Listen to Austin 360 Radio

Grassroots power rallies Austin's Human Rights Campaign Gala with Hannah Gadsby

Michael Barnes
mbarnes@statesman.com
Mela Sarajane Dailey and Nico Ramsey at Human Rights Campaign Gala in Austin. [Michael Barnes/American-Statesman]

“Grassroots power” was the consistent rallying cry at Austin’s Human Rights Campaign Gala, which included a pointed appearance by no-nonsense comedian Hannah Gadsby best known from Netflix’s “Nanette” and winner of the HRC Visibility Award.

“We did a lot of block walking, phone banking and getting out the vote for pro-equality candidates on the state and national level,” said Sam Slate, a transgender Austin man and Dell employee, who has risen in the ranks of the HRC’s national leadership. “The sheer level of grassroots efforts grew so much during the last election cycle.”

Indeed, the HRC, which has advocated for the LGBTQ community for four decades, was historically known as a highly effective fundraising and lobbying group. Just looking around the gala ballroom, however, one sensed that it also has become a younger and more inclusive organization in the past few years.

The grassroots role is new, too, as are amped-up global efforts in critical hotspots such as Angola and Chechnya, where LGBTQ people live on life’s edge and could never imagine a festively attired event like this one, sold out at more than 800 guests.

During the seven-hour event at the JW Marriott, we heard from HRC President Chad Griffin, a tremendous speaker, as well as local leaders such as Erin Gurak, Christina Hernandez and Trey Pike. In her annual role, Dana Goldberg combined sharp wit with superhuman auctioning powers to quickly raise tens of thousands of dollars on four packages.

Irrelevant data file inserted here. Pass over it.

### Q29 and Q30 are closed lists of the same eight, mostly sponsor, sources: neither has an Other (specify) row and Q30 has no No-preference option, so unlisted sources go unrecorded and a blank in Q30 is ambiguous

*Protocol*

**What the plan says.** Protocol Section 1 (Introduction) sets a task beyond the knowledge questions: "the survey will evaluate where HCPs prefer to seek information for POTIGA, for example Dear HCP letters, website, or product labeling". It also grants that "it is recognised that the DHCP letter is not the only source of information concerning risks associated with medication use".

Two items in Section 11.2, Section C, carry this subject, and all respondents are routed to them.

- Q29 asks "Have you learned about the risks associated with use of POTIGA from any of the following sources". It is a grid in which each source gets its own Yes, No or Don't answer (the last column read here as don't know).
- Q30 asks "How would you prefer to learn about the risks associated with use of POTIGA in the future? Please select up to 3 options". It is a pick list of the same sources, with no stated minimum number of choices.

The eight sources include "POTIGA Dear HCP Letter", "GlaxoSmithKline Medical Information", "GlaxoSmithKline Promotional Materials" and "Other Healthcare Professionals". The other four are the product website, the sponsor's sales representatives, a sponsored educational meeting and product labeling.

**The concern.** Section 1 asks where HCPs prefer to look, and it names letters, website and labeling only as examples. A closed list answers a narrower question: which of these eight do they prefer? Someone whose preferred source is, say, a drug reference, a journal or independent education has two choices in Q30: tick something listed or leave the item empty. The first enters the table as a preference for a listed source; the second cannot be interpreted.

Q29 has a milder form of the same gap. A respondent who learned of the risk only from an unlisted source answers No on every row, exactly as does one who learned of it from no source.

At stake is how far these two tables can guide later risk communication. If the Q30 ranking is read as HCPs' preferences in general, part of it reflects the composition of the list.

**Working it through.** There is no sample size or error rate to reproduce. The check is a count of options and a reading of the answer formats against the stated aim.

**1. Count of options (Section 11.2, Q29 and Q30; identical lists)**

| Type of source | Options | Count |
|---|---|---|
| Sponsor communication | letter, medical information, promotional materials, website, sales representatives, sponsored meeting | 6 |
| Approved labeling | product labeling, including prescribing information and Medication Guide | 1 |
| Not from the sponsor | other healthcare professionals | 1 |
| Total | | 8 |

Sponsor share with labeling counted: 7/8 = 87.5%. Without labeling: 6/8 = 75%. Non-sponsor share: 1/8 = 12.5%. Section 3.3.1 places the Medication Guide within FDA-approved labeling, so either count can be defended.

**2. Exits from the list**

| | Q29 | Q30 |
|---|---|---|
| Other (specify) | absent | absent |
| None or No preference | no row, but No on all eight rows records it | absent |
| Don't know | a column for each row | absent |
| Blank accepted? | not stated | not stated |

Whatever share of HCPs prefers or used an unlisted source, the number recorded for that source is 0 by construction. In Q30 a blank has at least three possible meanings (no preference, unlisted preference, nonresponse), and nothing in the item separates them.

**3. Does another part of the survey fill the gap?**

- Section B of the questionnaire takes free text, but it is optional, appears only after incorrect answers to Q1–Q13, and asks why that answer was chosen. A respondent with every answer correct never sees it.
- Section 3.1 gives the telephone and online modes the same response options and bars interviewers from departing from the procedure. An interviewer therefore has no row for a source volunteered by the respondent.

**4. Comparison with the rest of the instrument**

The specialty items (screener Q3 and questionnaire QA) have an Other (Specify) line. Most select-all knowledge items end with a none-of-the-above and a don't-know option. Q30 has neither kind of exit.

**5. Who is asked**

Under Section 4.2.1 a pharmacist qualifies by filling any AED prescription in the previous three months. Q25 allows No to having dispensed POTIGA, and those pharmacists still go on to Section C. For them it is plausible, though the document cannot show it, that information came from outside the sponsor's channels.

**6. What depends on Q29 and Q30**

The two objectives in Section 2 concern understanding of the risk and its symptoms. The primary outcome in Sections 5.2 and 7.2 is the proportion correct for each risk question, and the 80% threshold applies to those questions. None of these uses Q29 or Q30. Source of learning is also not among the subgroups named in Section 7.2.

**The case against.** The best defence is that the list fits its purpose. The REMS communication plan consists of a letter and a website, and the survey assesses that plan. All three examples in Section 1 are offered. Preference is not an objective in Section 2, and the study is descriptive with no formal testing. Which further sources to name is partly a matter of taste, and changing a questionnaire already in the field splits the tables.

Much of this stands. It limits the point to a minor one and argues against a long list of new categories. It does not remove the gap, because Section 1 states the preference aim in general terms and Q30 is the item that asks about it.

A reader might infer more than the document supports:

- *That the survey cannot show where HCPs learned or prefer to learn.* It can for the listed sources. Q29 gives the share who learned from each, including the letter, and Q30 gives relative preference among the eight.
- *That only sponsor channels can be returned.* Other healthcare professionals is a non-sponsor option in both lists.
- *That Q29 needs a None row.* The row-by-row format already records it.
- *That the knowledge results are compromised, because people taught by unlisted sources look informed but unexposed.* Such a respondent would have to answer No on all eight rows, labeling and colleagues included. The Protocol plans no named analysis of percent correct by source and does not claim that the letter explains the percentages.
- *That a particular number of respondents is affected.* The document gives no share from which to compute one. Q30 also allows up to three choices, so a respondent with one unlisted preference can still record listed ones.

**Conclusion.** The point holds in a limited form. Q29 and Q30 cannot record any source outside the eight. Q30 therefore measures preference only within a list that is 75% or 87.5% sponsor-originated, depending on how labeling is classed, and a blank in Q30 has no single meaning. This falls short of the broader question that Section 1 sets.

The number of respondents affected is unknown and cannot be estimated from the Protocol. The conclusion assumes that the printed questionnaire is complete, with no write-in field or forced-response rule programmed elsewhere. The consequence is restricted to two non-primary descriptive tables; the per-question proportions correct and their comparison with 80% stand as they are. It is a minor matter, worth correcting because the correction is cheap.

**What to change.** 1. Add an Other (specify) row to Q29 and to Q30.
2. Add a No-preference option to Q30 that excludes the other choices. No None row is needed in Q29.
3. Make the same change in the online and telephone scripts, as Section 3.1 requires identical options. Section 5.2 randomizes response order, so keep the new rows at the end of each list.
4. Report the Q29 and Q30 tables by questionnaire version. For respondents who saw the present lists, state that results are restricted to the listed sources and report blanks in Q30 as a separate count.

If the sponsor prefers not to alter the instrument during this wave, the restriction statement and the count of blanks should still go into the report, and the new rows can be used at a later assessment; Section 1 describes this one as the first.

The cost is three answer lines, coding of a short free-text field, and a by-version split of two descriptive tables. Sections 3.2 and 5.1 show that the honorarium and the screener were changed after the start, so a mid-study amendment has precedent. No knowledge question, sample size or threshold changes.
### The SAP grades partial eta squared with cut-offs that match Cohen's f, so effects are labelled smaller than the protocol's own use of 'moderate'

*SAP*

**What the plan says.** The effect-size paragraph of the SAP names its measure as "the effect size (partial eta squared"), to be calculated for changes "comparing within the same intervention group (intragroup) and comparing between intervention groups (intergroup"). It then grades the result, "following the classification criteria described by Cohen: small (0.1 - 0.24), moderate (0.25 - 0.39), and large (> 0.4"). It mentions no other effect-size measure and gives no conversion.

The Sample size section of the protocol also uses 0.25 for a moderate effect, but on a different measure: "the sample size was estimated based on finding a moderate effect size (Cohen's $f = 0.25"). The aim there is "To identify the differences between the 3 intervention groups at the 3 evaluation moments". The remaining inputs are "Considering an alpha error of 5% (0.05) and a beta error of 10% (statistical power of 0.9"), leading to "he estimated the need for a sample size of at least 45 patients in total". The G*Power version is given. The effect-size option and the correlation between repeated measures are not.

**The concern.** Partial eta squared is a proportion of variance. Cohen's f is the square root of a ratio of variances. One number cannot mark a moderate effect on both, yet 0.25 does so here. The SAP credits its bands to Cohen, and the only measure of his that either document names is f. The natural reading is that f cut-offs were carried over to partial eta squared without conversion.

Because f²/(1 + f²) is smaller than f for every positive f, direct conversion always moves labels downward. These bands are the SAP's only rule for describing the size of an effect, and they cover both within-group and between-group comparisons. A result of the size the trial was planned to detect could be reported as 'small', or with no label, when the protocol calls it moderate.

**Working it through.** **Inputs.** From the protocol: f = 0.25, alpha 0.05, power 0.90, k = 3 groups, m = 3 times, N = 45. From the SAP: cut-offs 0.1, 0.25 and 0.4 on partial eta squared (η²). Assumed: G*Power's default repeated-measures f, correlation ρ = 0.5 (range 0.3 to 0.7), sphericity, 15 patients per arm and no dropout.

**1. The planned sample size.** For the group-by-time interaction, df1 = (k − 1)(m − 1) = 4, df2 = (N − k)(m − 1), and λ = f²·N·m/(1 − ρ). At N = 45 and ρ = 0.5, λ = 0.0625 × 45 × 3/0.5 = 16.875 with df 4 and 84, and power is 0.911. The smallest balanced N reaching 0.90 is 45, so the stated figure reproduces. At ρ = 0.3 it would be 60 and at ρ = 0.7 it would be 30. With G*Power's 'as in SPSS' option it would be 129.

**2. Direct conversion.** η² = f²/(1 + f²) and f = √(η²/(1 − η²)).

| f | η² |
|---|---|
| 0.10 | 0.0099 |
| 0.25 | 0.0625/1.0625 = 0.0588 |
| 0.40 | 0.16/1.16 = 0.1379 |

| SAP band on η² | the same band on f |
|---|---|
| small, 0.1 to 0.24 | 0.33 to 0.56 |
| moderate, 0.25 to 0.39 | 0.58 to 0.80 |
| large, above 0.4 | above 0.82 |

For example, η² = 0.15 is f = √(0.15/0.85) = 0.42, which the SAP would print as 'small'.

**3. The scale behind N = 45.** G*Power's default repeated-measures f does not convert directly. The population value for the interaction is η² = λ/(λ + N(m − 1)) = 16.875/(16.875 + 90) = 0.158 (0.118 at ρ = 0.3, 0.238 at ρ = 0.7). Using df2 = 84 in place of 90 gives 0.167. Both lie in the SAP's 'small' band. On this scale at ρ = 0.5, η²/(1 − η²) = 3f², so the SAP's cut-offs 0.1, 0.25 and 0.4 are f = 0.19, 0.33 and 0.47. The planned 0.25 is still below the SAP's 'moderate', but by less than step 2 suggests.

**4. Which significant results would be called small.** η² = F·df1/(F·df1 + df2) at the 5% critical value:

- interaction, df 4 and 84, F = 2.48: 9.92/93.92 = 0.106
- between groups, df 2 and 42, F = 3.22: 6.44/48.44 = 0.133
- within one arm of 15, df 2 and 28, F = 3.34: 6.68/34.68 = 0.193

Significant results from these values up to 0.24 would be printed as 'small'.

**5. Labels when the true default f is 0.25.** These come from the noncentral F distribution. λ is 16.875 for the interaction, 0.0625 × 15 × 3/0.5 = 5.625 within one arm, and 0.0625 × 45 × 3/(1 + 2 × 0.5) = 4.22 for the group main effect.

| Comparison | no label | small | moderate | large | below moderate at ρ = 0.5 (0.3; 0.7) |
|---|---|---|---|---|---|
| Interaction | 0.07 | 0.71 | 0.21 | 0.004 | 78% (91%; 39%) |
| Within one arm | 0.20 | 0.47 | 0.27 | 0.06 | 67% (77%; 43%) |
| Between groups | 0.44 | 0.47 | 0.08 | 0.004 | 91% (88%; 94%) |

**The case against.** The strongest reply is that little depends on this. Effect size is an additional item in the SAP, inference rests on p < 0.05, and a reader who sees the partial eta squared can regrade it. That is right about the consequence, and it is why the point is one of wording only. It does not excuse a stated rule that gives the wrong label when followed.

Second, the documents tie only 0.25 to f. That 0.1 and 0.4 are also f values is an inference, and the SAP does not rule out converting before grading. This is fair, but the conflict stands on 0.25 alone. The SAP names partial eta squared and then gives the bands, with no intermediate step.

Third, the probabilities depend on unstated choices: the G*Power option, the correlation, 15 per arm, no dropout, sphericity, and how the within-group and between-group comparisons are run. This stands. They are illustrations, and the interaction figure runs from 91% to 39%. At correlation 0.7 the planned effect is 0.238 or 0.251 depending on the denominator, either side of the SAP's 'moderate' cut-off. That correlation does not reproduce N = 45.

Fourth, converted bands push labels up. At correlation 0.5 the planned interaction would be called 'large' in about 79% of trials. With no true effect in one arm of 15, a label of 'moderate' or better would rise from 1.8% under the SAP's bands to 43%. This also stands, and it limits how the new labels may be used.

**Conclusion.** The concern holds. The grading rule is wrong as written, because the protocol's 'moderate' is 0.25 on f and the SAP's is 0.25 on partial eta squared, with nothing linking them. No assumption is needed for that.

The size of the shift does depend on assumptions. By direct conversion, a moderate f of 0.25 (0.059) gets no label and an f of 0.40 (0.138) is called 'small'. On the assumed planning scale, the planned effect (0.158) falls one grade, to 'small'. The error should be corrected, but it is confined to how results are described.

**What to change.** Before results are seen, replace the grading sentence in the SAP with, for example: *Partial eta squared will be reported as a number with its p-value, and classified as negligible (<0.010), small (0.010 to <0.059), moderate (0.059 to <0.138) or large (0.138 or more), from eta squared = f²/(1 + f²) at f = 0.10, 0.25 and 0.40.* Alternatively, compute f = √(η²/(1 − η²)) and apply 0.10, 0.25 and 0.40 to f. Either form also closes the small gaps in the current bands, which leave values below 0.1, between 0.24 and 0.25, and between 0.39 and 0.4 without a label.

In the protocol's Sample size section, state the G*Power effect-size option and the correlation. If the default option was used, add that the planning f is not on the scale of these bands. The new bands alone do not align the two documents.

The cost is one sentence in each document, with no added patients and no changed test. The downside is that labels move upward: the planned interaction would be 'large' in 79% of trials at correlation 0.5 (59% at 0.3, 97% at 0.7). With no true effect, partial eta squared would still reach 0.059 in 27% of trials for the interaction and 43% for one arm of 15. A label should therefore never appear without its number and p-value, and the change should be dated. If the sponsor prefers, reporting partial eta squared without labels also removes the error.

The speakers seemed fairly optimistic about the future of a federal Employment Non-Discrimination Act, although the electoral gains during the recent midterms hardly guarantee that legal landmark. The HRC proclaims it has 3 million active followers reaching out to 52 million equality voters, including 7 million LGBTQ voters in the recent election.

Sylvia J. López, an HIV and AIDS worker since the 1980s, earned the Bettie Naylor Award, named for the unforgettable, departed Austin activist. She also gave a moving speech, summed up in the statement: “We are all here to help each other and, therefore, to take responsibility.”

At the podium, an inspired Slate talked about his transition after 20 years as a proud lesbian and he encouraged the crowd to give generously. Dr. Todd Canon — full disclosure, he’s our family physician — took home the HRC Legacy Award for his extensive volunteer work.

Given her groundbreaking and carefully calibrated Netflix routine, which flips audience expectations about a self-deprecating stance from a member of a marginalized population, Gadsby’s Austin appearance was fairly upbeat, although not without references to scars from the past.

“I didn’t know the damage it did to me,” Gadsby about the 10-year battle to decriminalize homosexuality in her native Tasmania, when the opposition routinely cried: “Think about the children!” Gadsby’s response: “Did they not know that we, too, were children? They taught me to hate myself, that we were less than human.”

The evening ended with a dance party, which delighted Lauren Worsley, a DJ manager and trained ballroom dancer, and D’Lanie Bockholt, a Dell engineer, the couple outfitted in matching royal blue apparel.

“It was our first date last year,” Bockholt said. “We closed the place down and tore up the floor!”